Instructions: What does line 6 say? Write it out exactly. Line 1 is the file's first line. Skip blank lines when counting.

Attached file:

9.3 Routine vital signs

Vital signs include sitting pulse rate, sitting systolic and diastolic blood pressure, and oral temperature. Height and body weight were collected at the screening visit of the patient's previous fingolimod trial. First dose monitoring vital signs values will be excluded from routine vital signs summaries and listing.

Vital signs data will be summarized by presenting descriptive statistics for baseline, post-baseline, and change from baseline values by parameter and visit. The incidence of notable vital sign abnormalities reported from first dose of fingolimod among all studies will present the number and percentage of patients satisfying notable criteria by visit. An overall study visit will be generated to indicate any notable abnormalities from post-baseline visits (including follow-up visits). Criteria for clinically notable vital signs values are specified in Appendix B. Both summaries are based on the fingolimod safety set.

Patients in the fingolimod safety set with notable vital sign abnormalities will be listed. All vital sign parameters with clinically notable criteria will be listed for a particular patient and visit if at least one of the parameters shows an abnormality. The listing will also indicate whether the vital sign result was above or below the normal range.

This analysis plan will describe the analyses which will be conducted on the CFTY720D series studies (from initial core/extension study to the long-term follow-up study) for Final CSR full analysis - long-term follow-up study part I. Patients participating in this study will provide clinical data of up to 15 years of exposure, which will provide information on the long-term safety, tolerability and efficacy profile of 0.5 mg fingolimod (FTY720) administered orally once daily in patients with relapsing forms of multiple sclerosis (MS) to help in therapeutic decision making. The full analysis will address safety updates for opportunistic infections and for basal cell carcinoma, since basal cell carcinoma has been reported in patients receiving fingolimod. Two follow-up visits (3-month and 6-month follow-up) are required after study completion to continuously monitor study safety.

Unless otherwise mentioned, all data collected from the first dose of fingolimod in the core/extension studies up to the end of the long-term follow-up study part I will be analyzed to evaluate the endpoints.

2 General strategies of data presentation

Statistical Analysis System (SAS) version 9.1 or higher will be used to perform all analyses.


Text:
Unless otherwise mentioned, all data collected from the first dose of fingolimod in the core/extension studies up to the end of the long-term follow-up study part I will be analyzed to evaluate the endpoints.